To be honest, I wasn’t going to write about The Age of Miracles at first. I mean, I enjoyed reading it, but I didn’t feel particularly blown away by it, and it’s already gotten a ton of press. It was on the New York Times bestseller list. It does not need my brain to give it any extra attention. And books with the first ten pages of the paperback full of delirious blurbs tend to just annoy me. All that exuberance makes me want to put the book right back on the shelf.
It also makes me wonder if it sells enough books to make it worth the cost of throwing in the extra pages. Has anyone studied this? Has anyone been brought off the book-buying fence by “[t]he next big female novelist”? (Taken straight from the praise pages of this particular book, the only thing that blurb makes me want to do is stab the person who wrote it. Hats off to you, Rolling Stone, for making sure we know that women will always be “female novelists” and men will be regular novelists. Thanks for that.)
Fortunately, this purchase was the result of a birthday gift card to an online retailer, so these “stunning” and “transcendent” comments could not affect my decision to read this, a decision that was made, like pretty much every book-reading decision I make, somewhere in the depths of my mind after hearing rumours of the book in various online fora. Continue reading
(Because I am slammed up against deadlines (so many deadlines!), here is a thing I wrote ages ago, but never posted, mostly because I wasn’t sure if I cared enough about this book to spend time discussing it. But I wrote it and it’s a nice change from the manga parade of late and I promise I will have something new for you next week after deadline panic has passed.)
First things first: This book is really British. Really British. I don’t think I realized what I was getting into when I asked the bookstore clerk to recommend something that probably wouldn’t get published in Canada, when I was in the Norwich last year. I had to look up what the title even meant. (Turns out a giro is “a cheque given by the British government to someone who is unemployed”, which I guess means that when you’re on the dole, you get giros? It all still sounds weird in my mouth.) So you know, if you’re not British, be warned. There’s a lot of UK-specific action in here.
Even so, The Giro Playboy has a lot in common with another first-person narrative I read recently, Grrrl by Canadian Jennifer Whitehead. I didn’t particularly care for either one of them (read my reasons for not liking Grrl here) (you’ll have to scroll down a bit because I am a technodullard and can’t figure out how to get it to link to just that review), although I liked Giro a lot more at the start and grew to dislike it for different reasons. Continue reading
We’re all well aware of my dislike of subtitles on non-fiction books, but maybe this is a fun new fact about me and my brain: I hate them on fiction books too! Yes, a subtitle is always going to get a scowly face and a dramatic Line sticker from me. (Line stickers! They are basically the best! I want to use them for everything.) The thing about fiction subtitles is that they are almost always: “A Novel”. Yes, what with the book being shelved in the fiction section, I figured something like that might be the case. Why do people keep slapping it on there like we are too stupid to understand what “fiction” means, even though we are there in a bookstore browsing? Why would you try to market your novel to someone who doesn’t understand the very concept of a novel? It just doesn’t make any sense. I realize that the fiction section also contains short stories, but honestly, a quick peek at the back of the book will tell you if you’re up against one long story and several tiny ones. You don’t need the distracting “A Novel” slapped on the cover.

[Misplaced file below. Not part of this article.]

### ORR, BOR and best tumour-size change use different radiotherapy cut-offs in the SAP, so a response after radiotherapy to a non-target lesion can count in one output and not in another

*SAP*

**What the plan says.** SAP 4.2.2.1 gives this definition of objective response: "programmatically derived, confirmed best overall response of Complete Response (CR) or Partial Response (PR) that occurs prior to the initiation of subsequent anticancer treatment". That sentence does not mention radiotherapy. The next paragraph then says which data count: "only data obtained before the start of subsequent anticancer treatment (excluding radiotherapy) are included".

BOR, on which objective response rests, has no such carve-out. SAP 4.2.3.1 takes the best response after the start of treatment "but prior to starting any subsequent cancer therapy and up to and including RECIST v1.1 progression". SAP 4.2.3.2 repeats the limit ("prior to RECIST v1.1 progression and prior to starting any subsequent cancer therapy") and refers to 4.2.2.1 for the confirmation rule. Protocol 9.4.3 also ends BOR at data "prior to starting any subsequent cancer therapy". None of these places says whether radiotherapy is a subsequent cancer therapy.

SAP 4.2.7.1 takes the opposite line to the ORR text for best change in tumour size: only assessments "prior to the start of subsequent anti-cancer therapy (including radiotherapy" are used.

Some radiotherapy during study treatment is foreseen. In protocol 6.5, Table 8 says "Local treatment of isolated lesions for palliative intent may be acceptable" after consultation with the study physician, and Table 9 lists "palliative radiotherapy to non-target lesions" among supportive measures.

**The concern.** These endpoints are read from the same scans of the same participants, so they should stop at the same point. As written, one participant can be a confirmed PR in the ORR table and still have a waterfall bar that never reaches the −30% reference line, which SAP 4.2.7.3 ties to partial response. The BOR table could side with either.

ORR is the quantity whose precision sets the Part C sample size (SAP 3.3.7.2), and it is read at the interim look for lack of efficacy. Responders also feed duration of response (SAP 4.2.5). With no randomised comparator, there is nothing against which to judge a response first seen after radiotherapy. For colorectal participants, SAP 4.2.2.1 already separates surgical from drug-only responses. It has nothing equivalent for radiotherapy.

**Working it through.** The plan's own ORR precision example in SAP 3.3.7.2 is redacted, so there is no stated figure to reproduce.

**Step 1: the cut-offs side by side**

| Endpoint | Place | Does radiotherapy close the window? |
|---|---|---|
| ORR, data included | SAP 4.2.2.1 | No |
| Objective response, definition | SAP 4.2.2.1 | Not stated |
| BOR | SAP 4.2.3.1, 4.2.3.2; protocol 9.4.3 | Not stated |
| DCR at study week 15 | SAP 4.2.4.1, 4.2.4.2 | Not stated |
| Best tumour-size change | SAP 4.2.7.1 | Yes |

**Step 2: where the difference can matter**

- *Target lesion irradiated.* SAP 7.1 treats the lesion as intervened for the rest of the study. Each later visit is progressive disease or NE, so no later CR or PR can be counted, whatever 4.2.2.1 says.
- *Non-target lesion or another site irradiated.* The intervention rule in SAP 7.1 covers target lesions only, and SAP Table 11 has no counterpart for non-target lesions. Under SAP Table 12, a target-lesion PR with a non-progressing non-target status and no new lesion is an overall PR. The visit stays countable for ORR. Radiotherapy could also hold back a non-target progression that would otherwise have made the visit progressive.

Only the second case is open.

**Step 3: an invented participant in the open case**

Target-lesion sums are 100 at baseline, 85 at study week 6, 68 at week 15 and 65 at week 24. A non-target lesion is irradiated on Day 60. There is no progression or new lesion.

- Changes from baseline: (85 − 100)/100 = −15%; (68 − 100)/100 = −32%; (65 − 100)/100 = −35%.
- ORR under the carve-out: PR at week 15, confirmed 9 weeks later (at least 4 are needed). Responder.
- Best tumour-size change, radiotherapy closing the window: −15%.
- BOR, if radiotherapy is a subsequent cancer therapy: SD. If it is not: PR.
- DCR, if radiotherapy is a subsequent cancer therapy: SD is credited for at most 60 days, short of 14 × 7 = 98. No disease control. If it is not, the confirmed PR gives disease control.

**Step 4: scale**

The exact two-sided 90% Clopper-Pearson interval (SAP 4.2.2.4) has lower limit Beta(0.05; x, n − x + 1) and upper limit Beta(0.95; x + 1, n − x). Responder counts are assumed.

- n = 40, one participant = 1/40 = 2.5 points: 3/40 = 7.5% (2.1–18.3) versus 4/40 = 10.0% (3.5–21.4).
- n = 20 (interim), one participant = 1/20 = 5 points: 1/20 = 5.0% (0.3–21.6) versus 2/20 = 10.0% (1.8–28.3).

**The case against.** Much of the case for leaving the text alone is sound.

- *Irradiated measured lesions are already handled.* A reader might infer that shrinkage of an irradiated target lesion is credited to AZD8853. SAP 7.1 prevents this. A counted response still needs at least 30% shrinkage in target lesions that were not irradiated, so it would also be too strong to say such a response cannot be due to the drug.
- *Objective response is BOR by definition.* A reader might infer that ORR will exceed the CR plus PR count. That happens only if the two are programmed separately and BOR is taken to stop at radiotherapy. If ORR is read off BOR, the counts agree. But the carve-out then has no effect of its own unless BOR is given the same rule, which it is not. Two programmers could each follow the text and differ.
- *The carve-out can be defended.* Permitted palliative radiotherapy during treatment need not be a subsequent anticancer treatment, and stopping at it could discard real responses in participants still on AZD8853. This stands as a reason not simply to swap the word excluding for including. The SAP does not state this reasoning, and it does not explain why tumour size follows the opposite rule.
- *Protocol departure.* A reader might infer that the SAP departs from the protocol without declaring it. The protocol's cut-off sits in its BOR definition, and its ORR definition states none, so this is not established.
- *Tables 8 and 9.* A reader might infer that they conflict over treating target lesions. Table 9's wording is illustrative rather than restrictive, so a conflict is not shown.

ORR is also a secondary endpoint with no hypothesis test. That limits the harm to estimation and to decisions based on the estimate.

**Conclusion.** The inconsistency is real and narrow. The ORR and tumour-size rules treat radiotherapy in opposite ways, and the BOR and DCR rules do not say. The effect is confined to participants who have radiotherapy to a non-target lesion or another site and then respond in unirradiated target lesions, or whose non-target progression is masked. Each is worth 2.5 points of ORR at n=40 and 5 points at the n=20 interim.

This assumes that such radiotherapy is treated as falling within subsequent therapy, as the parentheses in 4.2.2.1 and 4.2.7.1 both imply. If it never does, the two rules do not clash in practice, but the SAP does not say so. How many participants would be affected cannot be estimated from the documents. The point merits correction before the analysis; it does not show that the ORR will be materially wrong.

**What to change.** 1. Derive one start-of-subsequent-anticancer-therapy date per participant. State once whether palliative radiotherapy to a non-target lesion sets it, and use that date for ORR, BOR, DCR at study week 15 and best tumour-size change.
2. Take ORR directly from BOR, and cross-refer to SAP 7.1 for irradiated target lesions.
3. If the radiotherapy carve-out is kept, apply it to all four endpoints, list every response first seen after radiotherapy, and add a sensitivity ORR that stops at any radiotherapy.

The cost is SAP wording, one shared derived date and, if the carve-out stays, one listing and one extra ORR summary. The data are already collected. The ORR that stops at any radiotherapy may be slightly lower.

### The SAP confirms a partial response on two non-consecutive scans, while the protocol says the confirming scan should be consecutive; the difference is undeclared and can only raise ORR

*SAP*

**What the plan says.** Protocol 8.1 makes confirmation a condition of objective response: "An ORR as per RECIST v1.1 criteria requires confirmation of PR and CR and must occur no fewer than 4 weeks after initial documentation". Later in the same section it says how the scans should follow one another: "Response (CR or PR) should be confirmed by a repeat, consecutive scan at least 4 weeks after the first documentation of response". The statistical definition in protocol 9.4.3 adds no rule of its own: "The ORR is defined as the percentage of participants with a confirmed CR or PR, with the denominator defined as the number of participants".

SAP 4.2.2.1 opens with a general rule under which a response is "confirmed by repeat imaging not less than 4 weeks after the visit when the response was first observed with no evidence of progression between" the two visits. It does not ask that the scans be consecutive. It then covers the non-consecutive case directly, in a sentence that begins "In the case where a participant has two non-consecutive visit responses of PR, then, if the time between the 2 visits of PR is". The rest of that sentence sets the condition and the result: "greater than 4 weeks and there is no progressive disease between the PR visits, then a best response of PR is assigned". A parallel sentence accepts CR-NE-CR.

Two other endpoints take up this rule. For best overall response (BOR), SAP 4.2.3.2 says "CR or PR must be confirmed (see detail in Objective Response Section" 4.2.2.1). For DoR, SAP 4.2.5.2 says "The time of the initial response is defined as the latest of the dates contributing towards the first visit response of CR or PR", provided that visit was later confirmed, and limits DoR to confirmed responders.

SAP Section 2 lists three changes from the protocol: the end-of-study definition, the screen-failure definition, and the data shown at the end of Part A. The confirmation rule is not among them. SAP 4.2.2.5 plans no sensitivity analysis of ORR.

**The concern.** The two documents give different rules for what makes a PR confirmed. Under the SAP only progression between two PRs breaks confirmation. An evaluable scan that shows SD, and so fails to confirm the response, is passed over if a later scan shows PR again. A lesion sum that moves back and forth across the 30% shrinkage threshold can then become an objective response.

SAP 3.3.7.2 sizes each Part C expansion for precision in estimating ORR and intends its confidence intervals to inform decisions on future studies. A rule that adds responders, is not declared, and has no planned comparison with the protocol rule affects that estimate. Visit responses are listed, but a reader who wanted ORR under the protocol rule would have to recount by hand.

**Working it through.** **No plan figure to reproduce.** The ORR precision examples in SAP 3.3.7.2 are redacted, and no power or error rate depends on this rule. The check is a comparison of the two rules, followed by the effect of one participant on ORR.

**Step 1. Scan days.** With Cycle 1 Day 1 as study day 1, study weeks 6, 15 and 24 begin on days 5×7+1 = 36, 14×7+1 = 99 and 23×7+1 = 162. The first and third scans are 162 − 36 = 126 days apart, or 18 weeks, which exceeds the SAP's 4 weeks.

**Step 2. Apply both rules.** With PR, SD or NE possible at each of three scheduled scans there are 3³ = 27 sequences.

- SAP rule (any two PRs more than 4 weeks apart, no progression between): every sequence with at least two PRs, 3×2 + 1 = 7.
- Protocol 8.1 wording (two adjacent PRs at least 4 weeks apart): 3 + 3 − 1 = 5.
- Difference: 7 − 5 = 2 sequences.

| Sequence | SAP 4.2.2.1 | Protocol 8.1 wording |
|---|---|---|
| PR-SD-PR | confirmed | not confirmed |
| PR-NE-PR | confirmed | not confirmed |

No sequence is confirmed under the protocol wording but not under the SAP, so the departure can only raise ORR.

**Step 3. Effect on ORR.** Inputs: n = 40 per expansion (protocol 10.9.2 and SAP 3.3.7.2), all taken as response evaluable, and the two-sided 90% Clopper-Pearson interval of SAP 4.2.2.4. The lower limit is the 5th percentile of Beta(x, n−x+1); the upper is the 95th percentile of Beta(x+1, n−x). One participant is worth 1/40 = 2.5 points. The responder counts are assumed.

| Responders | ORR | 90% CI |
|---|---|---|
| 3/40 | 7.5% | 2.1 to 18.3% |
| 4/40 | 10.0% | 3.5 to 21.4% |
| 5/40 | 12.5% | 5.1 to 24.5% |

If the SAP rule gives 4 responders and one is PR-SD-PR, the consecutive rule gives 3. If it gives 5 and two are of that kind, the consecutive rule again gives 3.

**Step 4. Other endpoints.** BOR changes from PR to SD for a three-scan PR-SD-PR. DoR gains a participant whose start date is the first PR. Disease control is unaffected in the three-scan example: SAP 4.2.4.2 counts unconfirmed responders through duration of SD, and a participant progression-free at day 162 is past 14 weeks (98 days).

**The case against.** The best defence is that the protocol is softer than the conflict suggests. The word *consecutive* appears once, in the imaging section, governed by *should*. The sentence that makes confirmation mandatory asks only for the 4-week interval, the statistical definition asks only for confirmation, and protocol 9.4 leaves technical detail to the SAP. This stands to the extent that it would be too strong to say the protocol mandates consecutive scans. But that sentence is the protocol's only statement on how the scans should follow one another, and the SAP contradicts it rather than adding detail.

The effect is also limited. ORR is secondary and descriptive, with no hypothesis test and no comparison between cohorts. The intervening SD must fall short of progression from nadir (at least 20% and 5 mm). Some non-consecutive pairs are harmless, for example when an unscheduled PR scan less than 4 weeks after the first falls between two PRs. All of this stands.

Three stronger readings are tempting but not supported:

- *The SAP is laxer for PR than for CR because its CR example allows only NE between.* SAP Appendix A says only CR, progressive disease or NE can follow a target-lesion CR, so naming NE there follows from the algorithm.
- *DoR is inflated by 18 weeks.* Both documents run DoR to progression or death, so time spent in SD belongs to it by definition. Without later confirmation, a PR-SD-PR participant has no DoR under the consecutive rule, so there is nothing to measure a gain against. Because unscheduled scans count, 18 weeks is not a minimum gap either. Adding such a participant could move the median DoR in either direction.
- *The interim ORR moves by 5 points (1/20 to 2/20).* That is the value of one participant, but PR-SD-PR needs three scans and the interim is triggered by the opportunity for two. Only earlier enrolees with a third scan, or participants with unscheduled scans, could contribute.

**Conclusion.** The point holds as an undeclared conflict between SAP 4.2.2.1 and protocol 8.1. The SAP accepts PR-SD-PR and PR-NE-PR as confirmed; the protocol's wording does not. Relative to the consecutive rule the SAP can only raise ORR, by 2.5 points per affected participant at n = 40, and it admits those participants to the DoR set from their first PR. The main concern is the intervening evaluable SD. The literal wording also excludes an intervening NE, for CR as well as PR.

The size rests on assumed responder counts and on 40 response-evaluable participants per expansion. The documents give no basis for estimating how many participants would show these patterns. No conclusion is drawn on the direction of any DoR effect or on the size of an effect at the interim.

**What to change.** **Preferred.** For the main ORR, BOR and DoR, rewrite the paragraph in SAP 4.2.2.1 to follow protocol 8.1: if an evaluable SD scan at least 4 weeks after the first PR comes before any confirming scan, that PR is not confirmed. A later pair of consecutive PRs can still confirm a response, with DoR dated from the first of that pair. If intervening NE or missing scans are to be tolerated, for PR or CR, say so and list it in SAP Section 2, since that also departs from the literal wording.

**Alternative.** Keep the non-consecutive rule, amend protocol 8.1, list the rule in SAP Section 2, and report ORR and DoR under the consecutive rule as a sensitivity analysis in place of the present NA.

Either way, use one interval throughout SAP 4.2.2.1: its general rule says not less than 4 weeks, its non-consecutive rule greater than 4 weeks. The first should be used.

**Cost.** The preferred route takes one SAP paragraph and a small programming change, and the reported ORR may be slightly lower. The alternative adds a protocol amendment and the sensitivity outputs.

And now with that out of my system, I can get to the insides of the “Novel”. I always try to bring something disposable with me on the plane, something entertaining to while away the long ours inside the flying metal tube of recycled farts, but something that I ultimately don’t feel the need to keep on my shelves forever and occasionally coo over lovingly. Continue reading
Another issue of Monkey Business! Thicker than the last two issues! Read by me in an uncharacteristically timely fashion! I only picked this baby up a couple weeks ago and I have already read it. This will most likely never happen again, so enjoy my sudden timeliness. And I even went to one of the Toronto launch events! This too will most likely never happen again. Not because the event was terrible (it was amazing), but because I haven’t managed to make it to the launch events for the last two issues, and I don’t anticipate the stars aligning so neatly as to allow me to go again. Even though I live in this city.
The event was actually really great, featuring various combinations of editors Ted Goossen and Motoyuki Shibata, authors Masatsugu Ono and Yoko Hayasuke, author/interpreter Rui Umezawa (interpreting for both authors and blowing my mind) and moderator Roland Kelts. Both authors did readings in a style that I thought was quite clever: As they read their work in Japanese, an English translation was thrown up on the screen behind them so the authors didn’t have to read in a language they don’t speak, but the non-Japanese speakers in the audience could still know what was going on. Continue reading
I think I am the only Japanese literary translator I know who does not have a degree in something related to Japanese or literary translation. Admittedly, I am still on the outskirts of the world of literary translation as my focus tends to be on manga and pop culture stuff (you would not believe how much I know about Hatsune Miku after translating these art books!), but I am doing more and more lit stuff (even working on a novel right now), and I hope to keep doing more since I love books (in case you had not already put that piece of the puzzle in place).
Since I have never taken a Japanese literature course, or any other Japanese course for that matter, everything I know about J-lit has come from reading J-lit for fun. So naturally, I am reading weird modern stuff because I encounter weird modern stuff. I mean, no one is tweeting about Osamu Dazai or putting up big bookstore displays of Junichiro Tanizaki. Fortunately, the universe is conspiring to get my brain a little J-lit history, leaving Modern Japanese Literature on the shelves of a used bookstore in Hamilton for me to discover. (Also, that is a pretty good bookstore. If you are for some sad reason stuck in Hamilton/Mordor, you should check it out.) Continue reading